Mattis seeks to clarify remarks on suspended military exercises

Mattis seeks to clarify remarks on suspended military exercises
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Defense Secretary James Mattis on Wednesday sought to clarify statements on several suspended military exercises on the Korean Peninsula.

“The Department of Defense suspended three individual military exercises in order to provide space for our diplomats to negotiate the verifiable, irreversible and complete denuclearization of the Korean Peninsula,” Mattis said in a statement released by the Pentagon.

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The Pentagon announced in June it would indefinitely suspend several major training exercises with South Korea as part of the Trump administration's push to negotiate for the dismantling of North Korea's nuclear arsenal.

The department made the announcement following Trump’s historic June summit with North Korean leader Kim Jong Un in Singapore.

The decision was contingent on future "good faith" negotiations and developments with North Korea, Mattis said at the time.

“Our military posture has not changed since the conclusion of the Singapore summit and no decisions have been made about suspending any future exercises,” Mattis said in the statement.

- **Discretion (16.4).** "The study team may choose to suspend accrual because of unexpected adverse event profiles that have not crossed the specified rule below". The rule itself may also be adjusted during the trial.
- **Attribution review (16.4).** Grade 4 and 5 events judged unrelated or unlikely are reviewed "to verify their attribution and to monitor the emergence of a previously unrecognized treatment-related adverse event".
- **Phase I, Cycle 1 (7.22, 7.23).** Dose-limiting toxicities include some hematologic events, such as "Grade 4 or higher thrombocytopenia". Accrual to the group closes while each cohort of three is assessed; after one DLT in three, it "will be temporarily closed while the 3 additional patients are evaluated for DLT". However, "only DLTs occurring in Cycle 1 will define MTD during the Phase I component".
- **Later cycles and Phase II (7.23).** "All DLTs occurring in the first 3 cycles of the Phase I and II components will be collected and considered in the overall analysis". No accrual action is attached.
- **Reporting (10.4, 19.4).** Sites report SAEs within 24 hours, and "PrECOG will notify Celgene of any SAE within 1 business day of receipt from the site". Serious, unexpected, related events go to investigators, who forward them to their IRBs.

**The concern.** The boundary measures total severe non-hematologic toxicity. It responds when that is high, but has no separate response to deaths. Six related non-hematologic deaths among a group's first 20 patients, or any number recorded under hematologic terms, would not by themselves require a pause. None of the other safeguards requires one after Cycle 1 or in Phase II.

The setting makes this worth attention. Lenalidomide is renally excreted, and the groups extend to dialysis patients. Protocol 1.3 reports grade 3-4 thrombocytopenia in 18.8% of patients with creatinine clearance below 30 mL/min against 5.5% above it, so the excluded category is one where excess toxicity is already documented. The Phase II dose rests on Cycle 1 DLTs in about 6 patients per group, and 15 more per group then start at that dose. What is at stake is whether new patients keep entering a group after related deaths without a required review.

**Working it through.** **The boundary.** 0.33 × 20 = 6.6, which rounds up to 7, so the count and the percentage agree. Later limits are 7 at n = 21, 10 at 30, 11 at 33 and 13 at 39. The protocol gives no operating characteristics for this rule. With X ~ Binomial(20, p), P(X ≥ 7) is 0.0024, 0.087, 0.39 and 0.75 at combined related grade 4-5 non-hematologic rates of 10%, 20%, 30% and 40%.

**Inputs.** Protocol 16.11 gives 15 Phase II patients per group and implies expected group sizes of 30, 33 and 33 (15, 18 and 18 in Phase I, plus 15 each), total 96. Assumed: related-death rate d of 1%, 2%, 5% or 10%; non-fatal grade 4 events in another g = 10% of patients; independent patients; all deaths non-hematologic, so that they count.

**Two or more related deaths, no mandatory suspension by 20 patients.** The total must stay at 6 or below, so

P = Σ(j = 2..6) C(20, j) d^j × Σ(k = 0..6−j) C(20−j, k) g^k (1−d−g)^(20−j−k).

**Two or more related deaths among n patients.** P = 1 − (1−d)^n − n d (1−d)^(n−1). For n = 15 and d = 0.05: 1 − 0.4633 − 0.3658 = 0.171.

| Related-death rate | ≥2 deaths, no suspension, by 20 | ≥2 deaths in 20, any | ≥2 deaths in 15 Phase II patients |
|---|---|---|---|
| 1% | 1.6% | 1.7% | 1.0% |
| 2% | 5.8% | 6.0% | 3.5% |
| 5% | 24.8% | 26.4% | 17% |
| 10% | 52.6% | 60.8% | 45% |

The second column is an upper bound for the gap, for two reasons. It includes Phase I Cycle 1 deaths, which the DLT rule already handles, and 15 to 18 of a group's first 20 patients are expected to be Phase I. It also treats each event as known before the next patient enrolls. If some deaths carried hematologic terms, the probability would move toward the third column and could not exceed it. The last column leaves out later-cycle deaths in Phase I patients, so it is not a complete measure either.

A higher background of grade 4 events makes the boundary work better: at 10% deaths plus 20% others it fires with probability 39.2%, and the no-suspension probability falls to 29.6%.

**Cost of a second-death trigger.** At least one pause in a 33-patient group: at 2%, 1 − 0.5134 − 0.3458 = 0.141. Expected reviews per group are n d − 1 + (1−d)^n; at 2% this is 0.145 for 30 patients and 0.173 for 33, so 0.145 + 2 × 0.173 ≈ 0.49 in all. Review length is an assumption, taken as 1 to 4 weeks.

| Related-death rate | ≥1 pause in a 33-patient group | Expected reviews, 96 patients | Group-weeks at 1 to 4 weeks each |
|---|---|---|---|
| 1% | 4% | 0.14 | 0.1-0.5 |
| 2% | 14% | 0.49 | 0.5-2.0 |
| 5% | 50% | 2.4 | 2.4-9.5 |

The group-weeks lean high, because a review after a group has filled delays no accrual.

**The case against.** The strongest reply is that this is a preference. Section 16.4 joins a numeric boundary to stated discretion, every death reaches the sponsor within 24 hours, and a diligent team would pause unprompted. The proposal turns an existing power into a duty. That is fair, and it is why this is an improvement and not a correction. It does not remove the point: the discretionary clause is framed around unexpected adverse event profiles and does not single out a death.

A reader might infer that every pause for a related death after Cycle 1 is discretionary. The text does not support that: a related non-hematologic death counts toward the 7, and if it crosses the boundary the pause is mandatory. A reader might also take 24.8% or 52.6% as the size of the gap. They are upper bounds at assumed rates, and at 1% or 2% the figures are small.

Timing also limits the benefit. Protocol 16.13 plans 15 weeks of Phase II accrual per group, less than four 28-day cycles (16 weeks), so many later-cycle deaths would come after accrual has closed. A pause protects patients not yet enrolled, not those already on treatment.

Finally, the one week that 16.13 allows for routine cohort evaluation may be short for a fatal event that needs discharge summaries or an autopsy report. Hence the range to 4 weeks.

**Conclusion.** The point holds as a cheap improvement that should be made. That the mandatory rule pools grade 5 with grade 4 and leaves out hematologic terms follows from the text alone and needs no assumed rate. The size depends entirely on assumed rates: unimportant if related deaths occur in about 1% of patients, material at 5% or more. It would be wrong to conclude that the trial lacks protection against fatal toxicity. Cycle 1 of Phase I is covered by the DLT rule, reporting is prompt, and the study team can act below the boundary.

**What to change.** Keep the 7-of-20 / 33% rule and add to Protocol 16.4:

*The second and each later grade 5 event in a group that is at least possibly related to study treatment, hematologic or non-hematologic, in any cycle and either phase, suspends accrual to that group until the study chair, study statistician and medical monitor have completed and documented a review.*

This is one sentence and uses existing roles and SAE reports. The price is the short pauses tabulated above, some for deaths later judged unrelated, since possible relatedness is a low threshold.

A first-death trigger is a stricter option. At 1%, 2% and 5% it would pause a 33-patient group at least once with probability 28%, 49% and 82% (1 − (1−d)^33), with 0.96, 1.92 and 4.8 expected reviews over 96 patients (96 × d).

He adds that the U.S. and South Korean alliance “remains ironclad” and “forces maintain a high state of military readiness and vigilance in full support of a diplomatically-led effort to bring peace, prosperity and stability to the Korean Peninsula.”

Mattis a day prior told reporters that the Pentagon had “no plans at this time” to suspend any future military exercises with South Korea, but appeared to walk a fine line in answering questions on whether the suspended exercises could be restarted should talks with North Korea not go as planned.

“They've never been turned off,” Mattis said of all U.S. exercises on the peninsula. 

“We turned off several to make a good-faith effort. We are going to see how the negotiations go, and then we'll calculate the future, how we go forward.”

Mattis added that the Pentagon will work closely with Secretary of State Mike Pompeo to get “what he needs done ... to reinforce his effort, but at this time there is no discussion about further suspensions.”